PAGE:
The Bird with the Crystal Plumage (1970)

Other than the films of Mario Bava (Blood and Black LaceThe Girl Who Knew Too Much), there’s no other film that has no influenced the giallo. In fact, the most well-known version of the form starts right here with Dario Argento’s 1970 directorial debut. Until this movie, he’d been a journalist and had helped write Leone’s Once Upon a Time in the West.

Sam Dalmas (Tony Musante) is an American writer suffering from an inability to write. He’s gone to Rome to recover, along with his British model girlfriend (yes, everyone in giallo can score a gorgeous girl like Suzy Kendall). Just as he decides to return home, he witnesses a black-gloved man attacking a girl inside an art gallery. Desperate to save her, he can only watch, helpless and trapped between two mechanical doors as she wordlessly begs for help.

The woman is Monica Ranier and she’s gallery owner’s wife. She survives the attack, but the police think Sam may have had something to do with the crime, so they keep his passport so he can’t leave the country. What they’re not letting on is that a serial killer has been wiping out young women for weeks and that Sam is the only witness. That said — he’s haunted by what he’s survived and his memory isn’t working well, meaning that he’s missing a vital clue that could solve the crime.

As you can see, the foreign stranger who must become a detective, the missing pieces of memory, the black-clad killer — it’s everything that every post-1970 giallo would pay tribute to (perhaps rip off is the better term).

Another Argento trope shows up here for the first time. It’s the idea that art itself can cause violence. In this film, it’s a painting that shows a raincoat-clad man murdering a woman.

Soon, Sam is getting menacing calls from the killer and Julia is attacked by the black-clad maniac. The police isolate a sound in the background of the killer’s conversations, the call of a rare Siberian “bird with the crystal plumage.” There’s only one in Rome, which gets the police closer to the identity of who is wearing those black gloves (in truth, it’s Argento’s hands). It’s worth noting that the species of bird the film refers to as “Hornitus Nevalis” doesn’t really exist. The bird in the film is actually a Grey Crowned Crane.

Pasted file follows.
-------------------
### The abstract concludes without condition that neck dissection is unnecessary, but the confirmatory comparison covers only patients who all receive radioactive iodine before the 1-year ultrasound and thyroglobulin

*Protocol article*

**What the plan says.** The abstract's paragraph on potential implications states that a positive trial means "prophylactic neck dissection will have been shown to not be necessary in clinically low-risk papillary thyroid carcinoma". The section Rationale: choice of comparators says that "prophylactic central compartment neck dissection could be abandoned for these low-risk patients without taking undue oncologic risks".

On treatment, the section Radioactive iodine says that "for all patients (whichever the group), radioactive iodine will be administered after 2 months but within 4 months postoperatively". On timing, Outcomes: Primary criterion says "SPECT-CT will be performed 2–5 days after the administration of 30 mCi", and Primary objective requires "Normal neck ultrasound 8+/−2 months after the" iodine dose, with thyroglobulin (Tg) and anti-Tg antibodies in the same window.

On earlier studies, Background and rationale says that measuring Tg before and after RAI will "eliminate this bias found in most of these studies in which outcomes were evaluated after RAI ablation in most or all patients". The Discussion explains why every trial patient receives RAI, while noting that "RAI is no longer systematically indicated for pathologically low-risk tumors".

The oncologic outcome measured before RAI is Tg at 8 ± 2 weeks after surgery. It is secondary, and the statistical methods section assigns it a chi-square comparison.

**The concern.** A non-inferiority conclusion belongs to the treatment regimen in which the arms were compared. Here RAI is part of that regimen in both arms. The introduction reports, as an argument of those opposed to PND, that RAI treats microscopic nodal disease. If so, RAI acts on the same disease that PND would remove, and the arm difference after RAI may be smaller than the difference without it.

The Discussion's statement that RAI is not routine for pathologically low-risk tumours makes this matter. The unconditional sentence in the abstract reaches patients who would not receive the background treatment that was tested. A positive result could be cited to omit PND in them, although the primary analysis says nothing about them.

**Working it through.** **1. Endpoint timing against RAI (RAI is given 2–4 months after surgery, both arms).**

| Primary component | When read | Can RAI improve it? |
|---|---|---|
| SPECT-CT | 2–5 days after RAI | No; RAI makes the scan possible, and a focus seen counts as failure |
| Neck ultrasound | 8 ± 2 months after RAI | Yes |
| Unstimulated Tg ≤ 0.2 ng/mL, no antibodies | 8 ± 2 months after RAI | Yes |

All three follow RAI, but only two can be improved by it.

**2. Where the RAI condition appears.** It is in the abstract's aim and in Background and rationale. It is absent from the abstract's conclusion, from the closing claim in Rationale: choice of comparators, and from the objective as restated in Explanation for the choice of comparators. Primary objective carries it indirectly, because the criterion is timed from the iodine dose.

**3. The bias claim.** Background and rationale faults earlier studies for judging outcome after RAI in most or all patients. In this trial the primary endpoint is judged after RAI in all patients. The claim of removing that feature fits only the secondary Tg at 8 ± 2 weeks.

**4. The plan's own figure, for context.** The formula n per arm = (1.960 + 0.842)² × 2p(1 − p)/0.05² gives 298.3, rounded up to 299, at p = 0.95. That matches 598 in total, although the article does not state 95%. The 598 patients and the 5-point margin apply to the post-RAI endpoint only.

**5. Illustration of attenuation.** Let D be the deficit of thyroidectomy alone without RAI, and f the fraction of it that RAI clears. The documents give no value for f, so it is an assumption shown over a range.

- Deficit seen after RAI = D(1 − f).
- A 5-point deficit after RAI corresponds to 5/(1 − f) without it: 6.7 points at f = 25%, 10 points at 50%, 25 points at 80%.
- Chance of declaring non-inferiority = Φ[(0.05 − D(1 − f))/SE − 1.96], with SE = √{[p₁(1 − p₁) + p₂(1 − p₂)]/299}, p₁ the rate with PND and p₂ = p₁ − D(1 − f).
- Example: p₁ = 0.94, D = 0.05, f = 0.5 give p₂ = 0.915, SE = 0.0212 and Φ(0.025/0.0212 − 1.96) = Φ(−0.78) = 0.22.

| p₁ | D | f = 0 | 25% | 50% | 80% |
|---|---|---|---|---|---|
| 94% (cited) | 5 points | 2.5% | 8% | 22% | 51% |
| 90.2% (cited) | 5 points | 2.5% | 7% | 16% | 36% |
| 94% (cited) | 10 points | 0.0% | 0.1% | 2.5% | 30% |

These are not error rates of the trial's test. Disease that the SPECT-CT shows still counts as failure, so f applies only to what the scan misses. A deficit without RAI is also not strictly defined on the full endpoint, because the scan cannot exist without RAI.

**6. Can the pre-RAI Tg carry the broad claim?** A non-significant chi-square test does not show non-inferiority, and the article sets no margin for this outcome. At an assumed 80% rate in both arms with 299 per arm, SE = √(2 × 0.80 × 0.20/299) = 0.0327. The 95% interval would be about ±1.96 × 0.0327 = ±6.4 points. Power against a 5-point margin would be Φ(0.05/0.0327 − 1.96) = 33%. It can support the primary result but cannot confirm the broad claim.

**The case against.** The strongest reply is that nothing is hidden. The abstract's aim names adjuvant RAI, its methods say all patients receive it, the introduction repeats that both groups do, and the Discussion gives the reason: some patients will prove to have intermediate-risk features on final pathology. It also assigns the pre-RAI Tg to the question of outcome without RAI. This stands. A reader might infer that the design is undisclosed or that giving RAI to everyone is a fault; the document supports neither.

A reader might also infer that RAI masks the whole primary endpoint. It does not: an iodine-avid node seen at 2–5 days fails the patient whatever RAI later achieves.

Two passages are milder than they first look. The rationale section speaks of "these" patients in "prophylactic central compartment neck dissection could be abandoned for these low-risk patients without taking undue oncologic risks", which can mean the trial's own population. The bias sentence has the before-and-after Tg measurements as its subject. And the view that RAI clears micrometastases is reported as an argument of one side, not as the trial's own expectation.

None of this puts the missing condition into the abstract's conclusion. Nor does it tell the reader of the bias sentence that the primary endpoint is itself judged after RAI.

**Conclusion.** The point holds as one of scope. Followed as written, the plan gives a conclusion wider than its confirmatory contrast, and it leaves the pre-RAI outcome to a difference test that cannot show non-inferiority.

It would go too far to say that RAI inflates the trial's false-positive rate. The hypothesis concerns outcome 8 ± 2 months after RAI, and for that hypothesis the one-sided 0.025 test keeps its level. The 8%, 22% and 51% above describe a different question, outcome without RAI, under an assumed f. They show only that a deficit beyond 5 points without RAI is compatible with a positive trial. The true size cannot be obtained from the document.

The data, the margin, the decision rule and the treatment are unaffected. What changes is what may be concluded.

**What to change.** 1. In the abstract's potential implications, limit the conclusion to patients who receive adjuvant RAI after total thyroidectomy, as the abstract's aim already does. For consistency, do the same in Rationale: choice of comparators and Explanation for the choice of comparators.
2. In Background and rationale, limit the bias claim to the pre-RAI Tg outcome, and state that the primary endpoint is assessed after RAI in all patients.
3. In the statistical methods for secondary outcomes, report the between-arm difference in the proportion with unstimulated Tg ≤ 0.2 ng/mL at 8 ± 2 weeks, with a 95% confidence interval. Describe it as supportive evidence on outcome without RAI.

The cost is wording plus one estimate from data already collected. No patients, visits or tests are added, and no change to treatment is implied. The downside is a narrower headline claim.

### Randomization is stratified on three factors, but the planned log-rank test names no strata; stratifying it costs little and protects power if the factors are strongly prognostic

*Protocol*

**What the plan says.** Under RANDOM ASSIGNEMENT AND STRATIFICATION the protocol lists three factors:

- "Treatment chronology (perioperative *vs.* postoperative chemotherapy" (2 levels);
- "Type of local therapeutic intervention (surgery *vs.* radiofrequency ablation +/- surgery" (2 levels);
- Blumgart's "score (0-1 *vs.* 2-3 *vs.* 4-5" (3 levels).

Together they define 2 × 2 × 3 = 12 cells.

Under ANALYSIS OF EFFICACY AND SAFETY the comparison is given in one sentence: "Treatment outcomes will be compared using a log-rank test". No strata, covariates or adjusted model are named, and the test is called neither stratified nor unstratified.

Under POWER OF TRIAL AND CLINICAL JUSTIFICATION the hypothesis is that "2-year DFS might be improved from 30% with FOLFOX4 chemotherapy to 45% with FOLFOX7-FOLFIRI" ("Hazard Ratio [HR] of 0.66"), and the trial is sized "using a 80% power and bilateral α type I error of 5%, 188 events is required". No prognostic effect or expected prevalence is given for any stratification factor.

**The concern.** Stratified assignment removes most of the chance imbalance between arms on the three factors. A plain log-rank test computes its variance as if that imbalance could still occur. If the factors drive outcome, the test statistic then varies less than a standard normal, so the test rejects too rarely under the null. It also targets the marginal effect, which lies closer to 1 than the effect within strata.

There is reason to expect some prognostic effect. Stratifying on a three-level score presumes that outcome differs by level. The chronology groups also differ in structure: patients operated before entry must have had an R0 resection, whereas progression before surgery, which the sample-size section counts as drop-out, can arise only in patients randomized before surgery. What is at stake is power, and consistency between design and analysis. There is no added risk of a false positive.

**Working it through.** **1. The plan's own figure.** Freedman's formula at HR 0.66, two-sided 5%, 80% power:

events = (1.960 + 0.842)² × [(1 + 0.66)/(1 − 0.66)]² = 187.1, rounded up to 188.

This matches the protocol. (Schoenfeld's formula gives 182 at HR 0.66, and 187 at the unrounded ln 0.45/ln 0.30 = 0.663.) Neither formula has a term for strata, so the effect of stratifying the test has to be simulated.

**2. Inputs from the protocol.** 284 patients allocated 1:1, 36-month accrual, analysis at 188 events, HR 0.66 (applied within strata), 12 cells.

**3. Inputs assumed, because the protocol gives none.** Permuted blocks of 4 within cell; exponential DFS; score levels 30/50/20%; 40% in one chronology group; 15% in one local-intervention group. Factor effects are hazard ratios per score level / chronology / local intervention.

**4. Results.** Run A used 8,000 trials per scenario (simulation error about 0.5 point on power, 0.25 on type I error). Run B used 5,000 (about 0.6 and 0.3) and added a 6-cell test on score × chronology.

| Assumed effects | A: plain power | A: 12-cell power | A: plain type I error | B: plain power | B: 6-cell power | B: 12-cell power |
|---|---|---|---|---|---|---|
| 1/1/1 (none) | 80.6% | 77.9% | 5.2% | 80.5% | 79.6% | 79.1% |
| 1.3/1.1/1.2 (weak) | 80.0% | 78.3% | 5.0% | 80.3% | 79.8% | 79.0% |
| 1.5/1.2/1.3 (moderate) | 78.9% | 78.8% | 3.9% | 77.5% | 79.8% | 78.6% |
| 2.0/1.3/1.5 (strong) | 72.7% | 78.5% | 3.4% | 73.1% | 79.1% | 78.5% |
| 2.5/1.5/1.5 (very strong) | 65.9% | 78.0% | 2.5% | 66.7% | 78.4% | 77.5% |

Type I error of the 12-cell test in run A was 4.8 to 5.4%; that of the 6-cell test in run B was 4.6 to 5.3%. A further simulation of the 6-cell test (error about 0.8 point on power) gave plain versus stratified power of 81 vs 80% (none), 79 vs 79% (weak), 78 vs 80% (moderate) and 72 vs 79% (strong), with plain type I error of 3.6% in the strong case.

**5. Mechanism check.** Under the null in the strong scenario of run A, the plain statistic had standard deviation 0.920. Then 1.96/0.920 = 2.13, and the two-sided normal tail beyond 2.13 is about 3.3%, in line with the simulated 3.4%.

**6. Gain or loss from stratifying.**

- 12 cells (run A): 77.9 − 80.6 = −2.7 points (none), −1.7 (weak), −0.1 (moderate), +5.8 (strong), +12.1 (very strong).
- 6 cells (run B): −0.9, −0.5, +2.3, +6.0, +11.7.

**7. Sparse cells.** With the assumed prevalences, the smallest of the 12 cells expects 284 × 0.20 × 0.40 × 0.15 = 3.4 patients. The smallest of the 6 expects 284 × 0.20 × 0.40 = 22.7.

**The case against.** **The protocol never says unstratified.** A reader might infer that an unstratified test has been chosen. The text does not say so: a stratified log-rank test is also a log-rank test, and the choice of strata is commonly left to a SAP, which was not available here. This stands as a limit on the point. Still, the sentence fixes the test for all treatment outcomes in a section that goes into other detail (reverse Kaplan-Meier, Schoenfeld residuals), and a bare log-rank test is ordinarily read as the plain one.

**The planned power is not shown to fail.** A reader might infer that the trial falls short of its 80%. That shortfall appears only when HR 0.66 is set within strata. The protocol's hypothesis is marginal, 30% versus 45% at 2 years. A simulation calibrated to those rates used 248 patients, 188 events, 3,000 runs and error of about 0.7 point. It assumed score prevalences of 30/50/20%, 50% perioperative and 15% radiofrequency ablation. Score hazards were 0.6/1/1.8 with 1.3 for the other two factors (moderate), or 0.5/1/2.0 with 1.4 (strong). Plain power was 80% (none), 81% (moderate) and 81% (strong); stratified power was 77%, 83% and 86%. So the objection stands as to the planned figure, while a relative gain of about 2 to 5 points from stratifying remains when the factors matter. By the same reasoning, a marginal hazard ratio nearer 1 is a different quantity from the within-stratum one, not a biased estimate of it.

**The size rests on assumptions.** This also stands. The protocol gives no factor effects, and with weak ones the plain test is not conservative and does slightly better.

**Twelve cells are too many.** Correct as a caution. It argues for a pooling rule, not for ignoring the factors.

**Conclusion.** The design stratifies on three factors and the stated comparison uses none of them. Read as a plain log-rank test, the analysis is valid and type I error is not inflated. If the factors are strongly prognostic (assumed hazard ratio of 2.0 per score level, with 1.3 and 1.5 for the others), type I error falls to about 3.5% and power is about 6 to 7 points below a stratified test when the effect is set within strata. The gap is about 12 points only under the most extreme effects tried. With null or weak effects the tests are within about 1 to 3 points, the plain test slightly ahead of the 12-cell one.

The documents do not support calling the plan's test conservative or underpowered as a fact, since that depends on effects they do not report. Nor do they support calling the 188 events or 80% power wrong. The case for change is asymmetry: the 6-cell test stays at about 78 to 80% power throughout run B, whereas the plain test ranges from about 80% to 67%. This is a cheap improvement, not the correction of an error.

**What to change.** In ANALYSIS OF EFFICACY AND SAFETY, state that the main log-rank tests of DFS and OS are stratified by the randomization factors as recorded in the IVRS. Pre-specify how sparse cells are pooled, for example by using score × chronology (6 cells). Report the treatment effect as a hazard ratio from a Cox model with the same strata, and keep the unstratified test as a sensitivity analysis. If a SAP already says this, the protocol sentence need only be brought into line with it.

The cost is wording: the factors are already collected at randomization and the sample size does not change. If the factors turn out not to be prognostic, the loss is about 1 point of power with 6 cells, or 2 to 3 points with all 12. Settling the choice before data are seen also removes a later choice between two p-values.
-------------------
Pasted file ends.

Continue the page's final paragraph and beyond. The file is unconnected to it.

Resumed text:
Alberto, Monica’s art gallery husband, tries to kill her, finally revealing that he has been behind the attacks. Ah — but this is a giallo. Mistaken identity is the main trick of its trade. And even though this film was made nearly fifty years ago, I’d rather you get the opportunity to learn for yourself who the killer really is.

I may have mentioned before that my parents saw this movie before I was born and hated it to a degree that any time a movie didn’t make any sense, they would always bring up “that weird movie with the bird that makes the noises.” Who knew I would grow up to love Argento so much? It’s one of those cruel ironies that would show up in his movies.

An uncredited adaptation of Fredric Brown’s novel The Screaming Mimi, this film was thought of as career suicide by actress Eva Renzi. And the producer of the film wanted to remove Argento as the director. However, when Argento’s father Salvatore Argento went to speak to the man, he noticed that the executive’s secretary was all shaken up. He asked her what was wrong and she mentioned that she was still terrified from watching the film. Salvatore asked her to tell her boss why she was so upset and that’s what convinced the man to keep Dario on board.

The results of all this toil and worry? A movie that played for three and a half years in one Milan theater and led to copycats (and lizards and spiders and flies and ducklings and butterflies and so on) for decades. Argento would go on to film the rest of his so-called Animal Trilogy with The Cat O’Nine Tails and Four Flies on Grey Velvet, then Deep Red before moving into more supernatural films like Suspiria and Inferno.

24 thoughts on “The Bird with the Crystal Plumage (1970)”

  1. […] The second tale — that witnesses madness — is Penny Farthing. Here, an antique store owner Timothy inherits an odd portrait and a penny farther bicycle from his aunt and uncle. Soon, he travels through time and romancing an earlier love interest of his uncle who looks exactly like his girlfriend in our time. That’s because they’re both played by Suzy Kendall (The Bird with the Crystal Plumage). […]

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  2. […] 1970’s The Bird with the Crystal Plumage became a worldwide hit, bringing giallo to the world. But by 1972, in its native Italy, the films had already become self-aware parodies of the genre. Witness 1972’s The Case of the Bloody Iris (originally titled Why Are There Strange Drops of Blood on Jennifer’s Body?), directed by Giuliano Carnimeo (Exterminators of the Year 3000). Yes, I lied when I said I’d be watching all Sergio Martino movies. I’ll make it up to you, I promise. […]

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  3. […] After The Bird with the Crystal Plumage and The Cat o’Nine Tails, Argento had one more movie left in his “Animal Trilogy.” Luigi Cozzi (Starcrash) would both write and assistant direct the film and the results are…interesting. It’s a lot funnier than his other giallo and was considered his swan song to the genre until his movie The Five Days failed at the box office. […]

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